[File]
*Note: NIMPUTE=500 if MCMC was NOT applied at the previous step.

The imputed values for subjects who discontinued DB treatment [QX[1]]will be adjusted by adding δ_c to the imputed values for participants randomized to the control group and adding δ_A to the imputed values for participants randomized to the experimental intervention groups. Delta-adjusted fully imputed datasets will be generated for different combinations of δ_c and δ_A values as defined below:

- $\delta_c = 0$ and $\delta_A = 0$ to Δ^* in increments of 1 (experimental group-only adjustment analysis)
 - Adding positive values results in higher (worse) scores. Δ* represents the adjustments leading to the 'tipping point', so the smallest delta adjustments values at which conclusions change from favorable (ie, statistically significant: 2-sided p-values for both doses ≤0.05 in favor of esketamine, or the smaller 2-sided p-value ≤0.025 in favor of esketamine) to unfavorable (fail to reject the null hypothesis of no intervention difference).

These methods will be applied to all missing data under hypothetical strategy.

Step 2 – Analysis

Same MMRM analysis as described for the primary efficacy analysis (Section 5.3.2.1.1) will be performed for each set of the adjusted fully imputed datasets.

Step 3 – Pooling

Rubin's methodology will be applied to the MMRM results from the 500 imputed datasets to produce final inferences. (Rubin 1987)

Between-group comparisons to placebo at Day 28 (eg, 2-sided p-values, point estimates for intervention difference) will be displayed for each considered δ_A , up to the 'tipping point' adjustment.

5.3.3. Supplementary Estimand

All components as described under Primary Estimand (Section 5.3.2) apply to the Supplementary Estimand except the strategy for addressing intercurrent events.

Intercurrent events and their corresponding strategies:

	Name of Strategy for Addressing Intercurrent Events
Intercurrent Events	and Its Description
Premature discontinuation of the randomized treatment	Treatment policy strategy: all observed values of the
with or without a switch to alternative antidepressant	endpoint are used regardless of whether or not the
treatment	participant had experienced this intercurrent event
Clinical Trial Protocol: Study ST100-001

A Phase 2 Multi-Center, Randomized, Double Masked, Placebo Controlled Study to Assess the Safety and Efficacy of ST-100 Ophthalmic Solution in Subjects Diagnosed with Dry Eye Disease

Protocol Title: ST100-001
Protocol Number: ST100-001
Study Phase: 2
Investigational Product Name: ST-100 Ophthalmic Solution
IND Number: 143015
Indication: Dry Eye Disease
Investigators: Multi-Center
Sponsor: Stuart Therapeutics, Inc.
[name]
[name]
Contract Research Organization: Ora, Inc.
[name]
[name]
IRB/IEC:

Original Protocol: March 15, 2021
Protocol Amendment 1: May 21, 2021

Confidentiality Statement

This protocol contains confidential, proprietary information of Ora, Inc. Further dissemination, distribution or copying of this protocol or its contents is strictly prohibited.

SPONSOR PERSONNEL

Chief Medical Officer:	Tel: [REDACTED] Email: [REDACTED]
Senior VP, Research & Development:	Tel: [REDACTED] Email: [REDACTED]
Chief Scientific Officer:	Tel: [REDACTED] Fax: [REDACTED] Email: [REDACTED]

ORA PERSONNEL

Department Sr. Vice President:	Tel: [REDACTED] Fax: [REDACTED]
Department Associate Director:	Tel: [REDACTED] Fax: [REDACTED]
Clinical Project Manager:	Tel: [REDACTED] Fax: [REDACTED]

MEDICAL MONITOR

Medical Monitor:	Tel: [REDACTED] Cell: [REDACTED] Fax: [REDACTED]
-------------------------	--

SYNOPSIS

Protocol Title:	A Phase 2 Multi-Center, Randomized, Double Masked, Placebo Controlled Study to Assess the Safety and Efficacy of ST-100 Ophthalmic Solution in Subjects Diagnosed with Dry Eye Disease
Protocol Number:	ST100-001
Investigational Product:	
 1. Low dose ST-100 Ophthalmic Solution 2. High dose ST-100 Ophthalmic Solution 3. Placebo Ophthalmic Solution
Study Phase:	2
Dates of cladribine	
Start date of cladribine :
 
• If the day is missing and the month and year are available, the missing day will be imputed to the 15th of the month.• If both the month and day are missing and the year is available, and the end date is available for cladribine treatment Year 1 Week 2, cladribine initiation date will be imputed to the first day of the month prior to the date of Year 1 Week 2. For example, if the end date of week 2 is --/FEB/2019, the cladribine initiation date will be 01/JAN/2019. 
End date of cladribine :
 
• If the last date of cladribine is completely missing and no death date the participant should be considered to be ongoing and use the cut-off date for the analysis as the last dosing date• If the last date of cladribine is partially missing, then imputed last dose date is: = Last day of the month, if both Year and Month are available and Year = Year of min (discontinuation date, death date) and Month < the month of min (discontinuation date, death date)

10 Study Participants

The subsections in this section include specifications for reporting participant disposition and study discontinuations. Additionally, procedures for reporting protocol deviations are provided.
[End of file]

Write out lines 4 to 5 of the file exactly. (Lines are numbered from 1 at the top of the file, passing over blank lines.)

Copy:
 - Adding positive values results in higher (worse) scores. Δ* represents the adjustments leading to the 'tipping point', so the smallest delta adjustments values at which conclusions change from favorable (ie, statistically significant: 2-sided p-values for both doses ≤0.05 in favor of esketamine, or the smaller 2-sided p-value ≤0.025 in favor of esketamine) to unfavorable (fail to reject the null hypothesis of no intervention difference).

These methods will be applied to all missing data under hypothetical strategy.